A hard and rough port town, which offered many dead-ends and few opportunities for upward mobility, Liverpool had humor as the balm that could ease the often crushing burden of reality that was its daily milieu.
Its locals were, and are, famous for their Scouser wit – often delivered in deadpan style; it is sharp and often biting. Verbal jousting is an art form, and generally good-natured. On its dark side, Scouser wit can be a weapon intended to do damage. An overwhelmingly Irish town in the middle of the last century, the locals had some ancestral history with humor.
Even their name for themselves – Liverpudlians – is the Scouser’s inverted joke in which the pool becomes a puddle.
Why does the River Mersey run through Liverpool? Because it doesn’t want to get mugged.
In this puddle fermented with wit, where one was required to have a sharp sense of humor and judged by its quality, were born the Beatles – as individuals and a band. And like the thematic spine that runs through any good story, Scouser wit was the spine of their career – it affected every aspect of their existence as a band, to the point of being responsible for their initial success until their songwriting caught up.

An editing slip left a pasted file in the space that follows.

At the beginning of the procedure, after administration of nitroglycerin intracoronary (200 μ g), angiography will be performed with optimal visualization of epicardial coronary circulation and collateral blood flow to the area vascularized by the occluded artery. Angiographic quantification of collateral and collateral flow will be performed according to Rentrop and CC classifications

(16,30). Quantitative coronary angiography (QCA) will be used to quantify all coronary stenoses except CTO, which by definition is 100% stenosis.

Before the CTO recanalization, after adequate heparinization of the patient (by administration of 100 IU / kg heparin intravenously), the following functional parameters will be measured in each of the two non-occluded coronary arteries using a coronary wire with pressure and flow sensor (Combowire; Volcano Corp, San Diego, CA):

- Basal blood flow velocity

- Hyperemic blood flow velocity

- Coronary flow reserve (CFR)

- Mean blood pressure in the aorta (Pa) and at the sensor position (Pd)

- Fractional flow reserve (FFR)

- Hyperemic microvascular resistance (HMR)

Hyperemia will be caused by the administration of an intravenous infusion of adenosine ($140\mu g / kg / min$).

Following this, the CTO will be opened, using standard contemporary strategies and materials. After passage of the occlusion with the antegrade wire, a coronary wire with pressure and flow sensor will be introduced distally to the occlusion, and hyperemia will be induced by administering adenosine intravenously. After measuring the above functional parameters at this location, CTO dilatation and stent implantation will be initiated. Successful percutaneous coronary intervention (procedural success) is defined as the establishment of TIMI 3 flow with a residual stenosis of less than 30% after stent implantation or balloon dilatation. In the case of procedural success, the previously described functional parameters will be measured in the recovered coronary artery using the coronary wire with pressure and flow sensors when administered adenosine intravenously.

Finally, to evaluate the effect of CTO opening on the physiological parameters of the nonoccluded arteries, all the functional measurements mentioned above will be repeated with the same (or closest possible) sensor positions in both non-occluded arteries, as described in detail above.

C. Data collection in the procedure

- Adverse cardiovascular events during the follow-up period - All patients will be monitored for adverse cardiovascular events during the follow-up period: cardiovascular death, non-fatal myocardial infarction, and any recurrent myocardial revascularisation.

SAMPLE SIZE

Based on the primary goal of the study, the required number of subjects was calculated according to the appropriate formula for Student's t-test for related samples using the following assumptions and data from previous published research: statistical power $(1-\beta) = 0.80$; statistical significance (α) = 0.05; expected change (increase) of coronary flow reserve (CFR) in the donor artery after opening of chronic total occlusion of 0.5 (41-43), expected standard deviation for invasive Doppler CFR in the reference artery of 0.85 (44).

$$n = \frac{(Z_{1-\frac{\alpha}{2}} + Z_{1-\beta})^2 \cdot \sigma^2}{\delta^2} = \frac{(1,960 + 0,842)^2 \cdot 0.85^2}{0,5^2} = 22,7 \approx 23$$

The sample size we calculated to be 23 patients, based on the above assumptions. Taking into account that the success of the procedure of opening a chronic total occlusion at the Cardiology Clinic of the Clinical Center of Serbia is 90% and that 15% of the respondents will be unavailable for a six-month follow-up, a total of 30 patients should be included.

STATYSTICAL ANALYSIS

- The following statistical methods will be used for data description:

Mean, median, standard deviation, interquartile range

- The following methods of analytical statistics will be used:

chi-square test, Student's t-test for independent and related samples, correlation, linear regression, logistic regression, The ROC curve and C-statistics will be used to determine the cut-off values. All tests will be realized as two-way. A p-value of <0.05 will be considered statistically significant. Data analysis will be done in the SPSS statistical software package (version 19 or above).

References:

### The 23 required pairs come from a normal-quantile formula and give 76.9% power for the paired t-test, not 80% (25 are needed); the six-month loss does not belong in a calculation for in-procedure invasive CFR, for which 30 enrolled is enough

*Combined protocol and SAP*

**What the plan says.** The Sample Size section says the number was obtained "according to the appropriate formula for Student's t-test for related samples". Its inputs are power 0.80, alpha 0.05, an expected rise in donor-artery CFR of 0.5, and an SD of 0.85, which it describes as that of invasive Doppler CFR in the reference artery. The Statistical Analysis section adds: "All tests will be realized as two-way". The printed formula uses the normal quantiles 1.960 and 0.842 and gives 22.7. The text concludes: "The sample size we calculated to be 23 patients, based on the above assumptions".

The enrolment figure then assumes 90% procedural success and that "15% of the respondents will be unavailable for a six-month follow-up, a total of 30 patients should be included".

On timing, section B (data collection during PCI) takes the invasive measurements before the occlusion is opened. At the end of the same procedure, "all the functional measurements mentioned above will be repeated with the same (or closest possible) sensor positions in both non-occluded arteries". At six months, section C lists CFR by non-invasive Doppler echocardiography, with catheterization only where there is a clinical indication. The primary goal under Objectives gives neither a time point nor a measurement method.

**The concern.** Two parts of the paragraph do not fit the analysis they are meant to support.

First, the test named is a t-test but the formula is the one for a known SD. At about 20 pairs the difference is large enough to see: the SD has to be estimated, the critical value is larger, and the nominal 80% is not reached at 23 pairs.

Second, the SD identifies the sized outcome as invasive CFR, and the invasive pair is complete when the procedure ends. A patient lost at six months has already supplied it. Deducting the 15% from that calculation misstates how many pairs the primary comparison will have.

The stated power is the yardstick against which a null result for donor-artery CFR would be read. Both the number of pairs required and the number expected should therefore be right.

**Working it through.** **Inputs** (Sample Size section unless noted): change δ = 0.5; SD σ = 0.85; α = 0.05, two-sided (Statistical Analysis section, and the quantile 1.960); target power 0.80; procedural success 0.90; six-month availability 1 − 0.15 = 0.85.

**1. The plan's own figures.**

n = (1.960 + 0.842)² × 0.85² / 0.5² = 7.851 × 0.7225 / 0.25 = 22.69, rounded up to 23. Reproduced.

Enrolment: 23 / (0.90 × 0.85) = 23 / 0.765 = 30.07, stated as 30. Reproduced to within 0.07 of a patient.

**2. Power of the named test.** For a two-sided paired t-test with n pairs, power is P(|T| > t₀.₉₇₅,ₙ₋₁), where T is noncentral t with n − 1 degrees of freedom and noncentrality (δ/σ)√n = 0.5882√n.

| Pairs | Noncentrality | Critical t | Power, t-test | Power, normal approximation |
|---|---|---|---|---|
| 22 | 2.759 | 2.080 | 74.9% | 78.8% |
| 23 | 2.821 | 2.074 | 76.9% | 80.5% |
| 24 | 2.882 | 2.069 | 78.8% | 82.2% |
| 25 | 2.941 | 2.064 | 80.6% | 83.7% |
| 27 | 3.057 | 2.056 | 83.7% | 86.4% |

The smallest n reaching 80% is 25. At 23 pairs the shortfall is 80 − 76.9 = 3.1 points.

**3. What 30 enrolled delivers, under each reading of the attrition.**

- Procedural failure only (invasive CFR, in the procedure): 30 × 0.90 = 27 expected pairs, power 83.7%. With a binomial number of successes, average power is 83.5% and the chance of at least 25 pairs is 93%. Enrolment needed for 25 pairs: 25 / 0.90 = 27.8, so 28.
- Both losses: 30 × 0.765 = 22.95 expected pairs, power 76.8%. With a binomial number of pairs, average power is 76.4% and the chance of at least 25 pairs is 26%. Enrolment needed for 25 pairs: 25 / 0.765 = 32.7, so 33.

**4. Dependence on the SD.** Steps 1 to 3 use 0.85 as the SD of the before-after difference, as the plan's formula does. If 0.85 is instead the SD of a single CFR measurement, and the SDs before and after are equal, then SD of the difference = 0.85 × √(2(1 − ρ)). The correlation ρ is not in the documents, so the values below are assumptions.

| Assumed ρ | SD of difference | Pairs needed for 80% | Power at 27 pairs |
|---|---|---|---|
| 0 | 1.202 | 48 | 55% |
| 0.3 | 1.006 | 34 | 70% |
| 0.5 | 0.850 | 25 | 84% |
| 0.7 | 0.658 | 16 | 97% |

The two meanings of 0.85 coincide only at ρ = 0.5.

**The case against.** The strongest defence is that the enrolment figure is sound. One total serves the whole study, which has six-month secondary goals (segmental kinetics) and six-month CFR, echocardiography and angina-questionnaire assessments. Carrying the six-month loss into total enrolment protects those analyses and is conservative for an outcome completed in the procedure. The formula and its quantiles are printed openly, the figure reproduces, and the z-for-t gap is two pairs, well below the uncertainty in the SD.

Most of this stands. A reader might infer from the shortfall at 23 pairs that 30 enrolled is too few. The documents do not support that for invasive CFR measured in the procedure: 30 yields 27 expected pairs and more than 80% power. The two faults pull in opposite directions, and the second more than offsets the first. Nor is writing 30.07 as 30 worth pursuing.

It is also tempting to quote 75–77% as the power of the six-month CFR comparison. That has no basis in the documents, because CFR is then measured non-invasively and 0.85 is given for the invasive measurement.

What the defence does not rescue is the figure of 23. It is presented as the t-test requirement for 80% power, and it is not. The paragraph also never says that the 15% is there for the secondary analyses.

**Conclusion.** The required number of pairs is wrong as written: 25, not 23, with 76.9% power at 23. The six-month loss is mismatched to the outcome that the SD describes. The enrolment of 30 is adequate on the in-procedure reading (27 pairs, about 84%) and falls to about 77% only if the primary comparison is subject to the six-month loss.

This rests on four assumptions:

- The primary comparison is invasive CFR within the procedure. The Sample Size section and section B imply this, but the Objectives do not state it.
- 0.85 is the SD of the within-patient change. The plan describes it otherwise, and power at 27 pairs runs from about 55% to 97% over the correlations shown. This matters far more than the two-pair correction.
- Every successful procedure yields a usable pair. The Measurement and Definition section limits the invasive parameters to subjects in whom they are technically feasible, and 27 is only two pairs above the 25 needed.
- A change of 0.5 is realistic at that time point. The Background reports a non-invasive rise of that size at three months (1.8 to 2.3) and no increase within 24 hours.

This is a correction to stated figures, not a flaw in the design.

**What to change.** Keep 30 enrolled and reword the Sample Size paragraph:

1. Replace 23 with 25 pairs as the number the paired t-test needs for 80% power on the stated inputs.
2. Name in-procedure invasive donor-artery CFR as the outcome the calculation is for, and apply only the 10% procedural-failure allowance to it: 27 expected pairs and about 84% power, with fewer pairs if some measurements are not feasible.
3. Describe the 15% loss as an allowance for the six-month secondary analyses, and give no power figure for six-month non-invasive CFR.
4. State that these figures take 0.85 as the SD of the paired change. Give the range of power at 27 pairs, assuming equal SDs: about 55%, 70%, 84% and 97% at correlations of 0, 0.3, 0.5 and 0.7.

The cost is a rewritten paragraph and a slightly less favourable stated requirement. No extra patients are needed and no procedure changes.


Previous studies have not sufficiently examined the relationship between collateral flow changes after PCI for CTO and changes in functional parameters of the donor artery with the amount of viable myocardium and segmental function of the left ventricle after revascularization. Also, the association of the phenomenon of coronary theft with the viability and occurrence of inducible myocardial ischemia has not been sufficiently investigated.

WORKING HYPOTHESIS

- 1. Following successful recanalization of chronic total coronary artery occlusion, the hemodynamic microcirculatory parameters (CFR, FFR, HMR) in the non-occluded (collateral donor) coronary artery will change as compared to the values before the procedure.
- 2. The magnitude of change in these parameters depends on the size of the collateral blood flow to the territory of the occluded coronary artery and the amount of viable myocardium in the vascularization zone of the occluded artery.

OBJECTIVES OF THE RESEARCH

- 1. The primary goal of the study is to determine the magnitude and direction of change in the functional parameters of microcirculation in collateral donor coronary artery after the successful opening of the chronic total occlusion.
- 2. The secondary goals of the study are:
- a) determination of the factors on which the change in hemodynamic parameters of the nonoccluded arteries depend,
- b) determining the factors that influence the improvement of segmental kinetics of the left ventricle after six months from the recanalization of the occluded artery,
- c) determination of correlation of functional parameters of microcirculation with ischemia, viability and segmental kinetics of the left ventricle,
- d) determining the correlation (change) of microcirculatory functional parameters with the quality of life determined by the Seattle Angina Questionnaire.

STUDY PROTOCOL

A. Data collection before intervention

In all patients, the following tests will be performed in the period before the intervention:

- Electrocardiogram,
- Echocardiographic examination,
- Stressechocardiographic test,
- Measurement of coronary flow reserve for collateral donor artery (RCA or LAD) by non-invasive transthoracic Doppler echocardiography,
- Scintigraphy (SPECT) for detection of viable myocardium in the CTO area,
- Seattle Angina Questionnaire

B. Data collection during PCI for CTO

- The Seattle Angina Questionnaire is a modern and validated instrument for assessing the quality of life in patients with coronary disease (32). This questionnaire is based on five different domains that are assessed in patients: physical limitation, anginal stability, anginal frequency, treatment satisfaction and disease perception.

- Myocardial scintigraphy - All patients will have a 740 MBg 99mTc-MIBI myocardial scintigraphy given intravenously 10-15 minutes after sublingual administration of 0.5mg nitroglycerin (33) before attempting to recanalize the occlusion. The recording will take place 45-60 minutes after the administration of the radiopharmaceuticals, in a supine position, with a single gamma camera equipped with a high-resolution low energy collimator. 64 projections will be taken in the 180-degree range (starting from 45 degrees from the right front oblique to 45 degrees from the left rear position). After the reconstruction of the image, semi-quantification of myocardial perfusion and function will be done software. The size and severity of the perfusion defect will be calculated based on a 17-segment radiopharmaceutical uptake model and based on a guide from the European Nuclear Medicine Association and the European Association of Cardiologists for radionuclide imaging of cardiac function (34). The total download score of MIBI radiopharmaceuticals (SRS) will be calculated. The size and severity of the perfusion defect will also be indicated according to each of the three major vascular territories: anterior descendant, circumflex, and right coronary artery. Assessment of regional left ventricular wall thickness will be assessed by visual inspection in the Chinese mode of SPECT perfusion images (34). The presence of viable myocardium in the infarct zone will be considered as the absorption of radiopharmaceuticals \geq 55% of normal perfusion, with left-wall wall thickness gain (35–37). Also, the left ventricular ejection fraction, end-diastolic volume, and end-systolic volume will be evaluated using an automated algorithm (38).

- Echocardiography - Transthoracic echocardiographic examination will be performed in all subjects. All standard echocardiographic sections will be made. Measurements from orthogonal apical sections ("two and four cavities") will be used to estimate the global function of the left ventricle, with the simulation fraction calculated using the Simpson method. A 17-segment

John Lennon’s humor was often underpinned by the dark nature that was part of his personality. Separated from his father, left to live with his aunt by his mother, who subsequently died in a tragic accident, left by the beloved uncle who died unexpectedly, he used humor to cover the pain of abandonment by those he loved. He used it to turn his inner rage on an outside world he felt had betrayed him. Early in school that humor took increasingly sharp turns towards the surreal, and often cruel, in poems, stories, and illustrated magazines he created to communicate with the world outside.
Tragedy struck Paul McCartney as well when he lost his mother in his early teens. Always a people pleaser on the surface, his sense of humor could also be sharp and biting, but was more often obscured under layers of protection. He also came from a large, boisterous, and close knit extended family in which humor, good-natured for the most part, was the currency of affection.
Like his older friend, George Harrison came from a family that was affectionate, loud and immersed in jokes and cut-ups. Falsely referred to as the quiet Beatle, he was a talker, and his wit took a dry, sarcastic tone.
The Reeperbahn, the seedy red-light district of Hamburg where the Beatles had several lengthy stays playing at loud and often dangerous clubs, backing strippers or playing between their sets, was the anvil on which the band was hammered into what was arguably the best live band of Northern England at the time. The lubricant that greased their way through this maze of dangers and endurance was humor.